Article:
Wow, who woulda thunk it?
Back in February, I had an epiphany for an article idea. It was over an argument with my 18-year-old daughter over lots of things, but mainly her right to drive.
No – last I checked driving is a privilege. The deal made was this: finish high school, get that diploma and the license is yours. Of course I got the, “but if you get my license now, I promise to finish school” rebuttal.
Sorry, nothing doing. I’m your father, not your friend. Plus, that’s the same lame excuse I would have given my folks. And it didn’t work for me either.
Alas, she is her father’s daughter. It’s funny, Dayton City Paper publisher Paul Noah asked if my daughter read my article detailing the trials and tribulations of raising two teen daughters as a single dad.
“Hey Paul, are you kidding me, I’m not afraid of her! No, I hid the paper,” was my response.
But many of you did read it and I heard from lots of Dayton City Paper readers who agreed with me – many of whom are going through the same thing. I seems I struck a nerve and that was the point of the article: You’re not alone.
“Buch,” wrote Pat from Dayton, “stick to your guns, I had three teens at the same time and it was pure hell, but we got through it and they’re now out on their own and very successful.”
“Going through what you are right now, too,” Butch said. “It’s hard because my wife and I are separated and I try to over-compensate for the kids, give them what they ask for, even though I know that’s wrong.”
Ella added, “My daughter is 16 with horrible grades. It’s a constant tug-of-war with her to get anything done. She knows, too, bad grades equals no license. Let’s see if that works.”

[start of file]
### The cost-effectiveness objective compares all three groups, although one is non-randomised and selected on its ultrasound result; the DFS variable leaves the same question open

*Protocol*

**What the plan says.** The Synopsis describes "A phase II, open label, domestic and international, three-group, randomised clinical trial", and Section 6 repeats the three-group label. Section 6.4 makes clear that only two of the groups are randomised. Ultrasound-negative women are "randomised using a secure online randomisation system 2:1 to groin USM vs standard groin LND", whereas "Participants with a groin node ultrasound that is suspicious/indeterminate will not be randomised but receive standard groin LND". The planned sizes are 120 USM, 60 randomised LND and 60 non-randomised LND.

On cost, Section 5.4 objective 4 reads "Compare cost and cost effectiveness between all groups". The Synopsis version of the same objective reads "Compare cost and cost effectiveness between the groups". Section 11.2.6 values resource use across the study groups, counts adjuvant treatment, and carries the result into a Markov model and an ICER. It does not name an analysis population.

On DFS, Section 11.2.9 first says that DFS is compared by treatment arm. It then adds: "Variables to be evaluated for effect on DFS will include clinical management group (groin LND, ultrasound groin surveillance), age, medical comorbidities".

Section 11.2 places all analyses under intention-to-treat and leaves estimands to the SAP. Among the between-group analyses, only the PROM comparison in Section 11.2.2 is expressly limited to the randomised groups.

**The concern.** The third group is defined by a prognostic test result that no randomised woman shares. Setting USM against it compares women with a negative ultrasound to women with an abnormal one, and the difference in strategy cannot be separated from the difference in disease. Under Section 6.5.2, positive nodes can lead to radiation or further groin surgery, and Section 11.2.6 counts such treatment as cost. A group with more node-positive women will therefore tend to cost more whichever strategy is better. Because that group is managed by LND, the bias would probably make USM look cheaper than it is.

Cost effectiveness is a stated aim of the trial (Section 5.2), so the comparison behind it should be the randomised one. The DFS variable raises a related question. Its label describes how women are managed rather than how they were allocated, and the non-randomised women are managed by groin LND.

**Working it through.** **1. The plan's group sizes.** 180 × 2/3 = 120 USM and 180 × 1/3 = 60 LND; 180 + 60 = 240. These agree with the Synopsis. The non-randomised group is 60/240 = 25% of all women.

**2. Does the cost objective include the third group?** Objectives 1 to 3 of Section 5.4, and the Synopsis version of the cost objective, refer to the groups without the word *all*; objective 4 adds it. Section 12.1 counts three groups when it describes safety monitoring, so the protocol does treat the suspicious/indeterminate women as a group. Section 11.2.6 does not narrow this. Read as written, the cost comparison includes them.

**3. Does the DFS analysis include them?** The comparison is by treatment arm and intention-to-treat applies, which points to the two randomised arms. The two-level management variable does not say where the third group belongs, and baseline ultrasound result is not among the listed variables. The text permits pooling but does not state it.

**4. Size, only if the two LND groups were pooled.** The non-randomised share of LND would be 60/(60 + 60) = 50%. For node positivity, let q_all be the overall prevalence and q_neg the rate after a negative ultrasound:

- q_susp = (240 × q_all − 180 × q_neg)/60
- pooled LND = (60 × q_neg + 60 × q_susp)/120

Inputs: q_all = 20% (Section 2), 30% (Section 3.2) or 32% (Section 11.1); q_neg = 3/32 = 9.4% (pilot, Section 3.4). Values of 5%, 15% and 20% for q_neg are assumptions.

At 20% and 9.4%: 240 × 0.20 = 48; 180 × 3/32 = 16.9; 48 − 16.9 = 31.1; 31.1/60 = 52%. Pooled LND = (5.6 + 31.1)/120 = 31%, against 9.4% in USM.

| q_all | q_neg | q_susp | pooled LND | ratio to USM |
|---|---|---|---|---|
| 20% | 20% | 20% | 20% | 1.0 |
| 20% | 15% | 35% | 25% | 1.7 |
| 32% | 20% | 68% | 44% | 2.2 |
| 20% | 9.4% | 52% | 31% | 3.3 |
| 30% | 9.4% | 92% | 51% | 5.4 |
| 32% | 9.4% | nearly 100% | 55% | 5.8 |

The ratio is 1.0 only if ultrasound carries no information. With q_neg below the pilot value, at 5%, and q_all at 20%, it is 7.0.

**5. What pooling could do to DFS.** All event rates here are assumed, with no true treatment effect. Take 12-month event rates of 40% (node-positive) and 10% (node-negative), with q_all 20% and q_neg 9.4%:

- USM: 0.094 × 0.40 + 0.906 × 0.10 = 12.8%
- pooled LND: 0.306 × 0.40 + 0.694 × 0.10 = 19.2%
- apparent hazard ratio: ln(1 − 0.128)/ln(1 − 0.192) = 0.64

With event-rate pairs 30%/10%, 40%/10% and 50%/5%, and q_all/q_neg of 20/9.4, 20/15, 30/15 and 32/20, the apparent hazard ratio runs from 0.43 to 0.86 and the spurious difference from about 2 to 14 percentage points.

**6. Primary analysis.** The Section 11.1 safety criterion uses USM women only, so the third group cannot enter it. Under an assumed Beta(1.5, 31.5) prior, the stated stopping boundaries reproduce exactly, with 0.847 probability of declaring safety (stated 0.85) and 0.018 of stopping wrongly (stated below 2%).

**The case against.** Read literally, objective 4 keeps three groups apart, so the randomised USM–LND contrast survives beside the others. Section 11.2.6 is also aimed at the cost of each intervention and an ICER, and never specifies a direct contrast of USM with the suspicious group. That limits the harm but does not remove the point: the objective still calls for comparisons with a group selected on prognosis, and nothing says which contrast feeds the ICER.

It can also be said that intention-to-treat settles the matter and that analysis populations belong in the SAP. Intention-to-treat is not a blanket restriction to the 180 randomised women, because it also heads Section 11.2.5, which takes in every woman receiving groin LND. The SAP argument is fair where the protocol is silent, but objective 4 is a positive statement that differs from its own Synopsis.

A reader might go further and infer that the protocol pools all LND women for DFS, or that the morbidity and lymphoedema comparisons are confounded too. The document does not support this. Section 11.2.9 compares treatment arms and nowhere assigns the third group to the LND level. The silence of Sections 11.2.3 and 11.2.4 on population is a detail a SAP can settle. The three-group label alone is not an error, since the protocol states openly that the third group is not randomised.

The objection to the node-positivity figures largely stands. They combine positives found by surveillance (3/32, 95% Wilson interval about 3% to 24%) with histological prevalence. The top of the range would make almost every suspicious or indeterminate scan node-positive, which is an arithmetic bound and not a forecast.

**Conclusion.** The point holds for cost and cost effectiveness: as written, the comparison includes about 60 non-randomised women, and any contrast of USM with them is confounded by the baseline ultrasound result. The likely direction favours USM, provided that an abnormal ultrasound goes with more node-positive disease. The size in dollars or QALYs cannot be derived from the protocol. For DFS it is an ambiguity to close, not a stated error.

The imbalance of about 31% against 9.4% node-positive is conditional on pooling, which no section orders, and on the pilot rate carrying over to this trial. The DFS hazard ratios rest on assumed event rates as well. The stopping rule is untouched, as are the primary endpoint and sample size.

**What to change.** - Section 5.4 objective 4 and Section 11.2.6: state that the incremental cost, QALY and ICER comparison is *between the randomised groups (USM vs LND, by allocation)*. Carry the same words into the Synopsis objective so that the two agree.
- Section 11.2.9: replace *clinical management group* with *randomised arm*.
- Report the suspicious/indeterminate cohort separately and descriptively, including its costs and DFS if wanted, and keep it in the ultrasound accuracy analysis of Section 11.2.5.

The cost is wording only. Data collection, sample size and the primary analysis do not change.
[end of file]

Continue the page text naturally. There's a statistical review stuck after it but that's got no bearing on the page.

“We didn’t let our daughter get her license until she was 19,” Beth said. “[We] just felt she wasn’t ready at 16, not mature enough. Glad we waited as long as we did.”
Teresa added, “My daughter is 19 and still doesn’t have her license. I get talked back to and disrespected and that will not fly around my home. When she gets it together, we’ll talk, but right now she has no job and counts on me.”
Kevin chimed in with, “I’m happy we never had kids.” Kevin, I love my kids, but sometimes I do wonder what life would have been without them.
Teeneka wrote, “I spoiled my kids and if I had it to do all over again, [I] would have done things much differently. [I] tried to give them what I didn’t have and maybe I went overboard, but they turned out OK.”
It’s tough to be a parent in 2014, like I’m sure it was for my folks and theirs. It seems like today there are way too many distractions, and getting behind the wheel of an automobile is a big responsibility. I made the mistake of telling my daughter when I was 16 my folks let me drive to visit friends in Detroit. But that was then and this is now. As you recall, we had a little trouble keeping daughter No. 1 in school, out of trouble and focused. Many people would say, “Oh, it’s just a phase, she’ll grow out of it,” but I thought I wouldn’t live long enough for her to turn 35.
But here we are after all the trouble, three schools, counselors, meds, doctors, etc., she has her license.
What does this mean? Well, the car is to be used for work and school – nothing else. Now, those bounds are being tested. Can I have the car for an overnight? I mean, when does it end? It’s a constant test, truly a game. At press time everything seems to be working. She has her credits to graduate and is planning on attending college at Sinclair. All I can wish for now is when she finds the right man – her Prince Charming – and eventually has kids of her own, the old bible verse will ring true, “you reap what you sow.”
The problem is, I have this terrible feeling I’ll be doing the reaping as she drops the grandkids off to me. Will it repeat itself all over again? If the “reap what you sow” deal comes back to haunt me instead, I’m in trouble, because what I sowed in my youth was a field the size of Nebraska.
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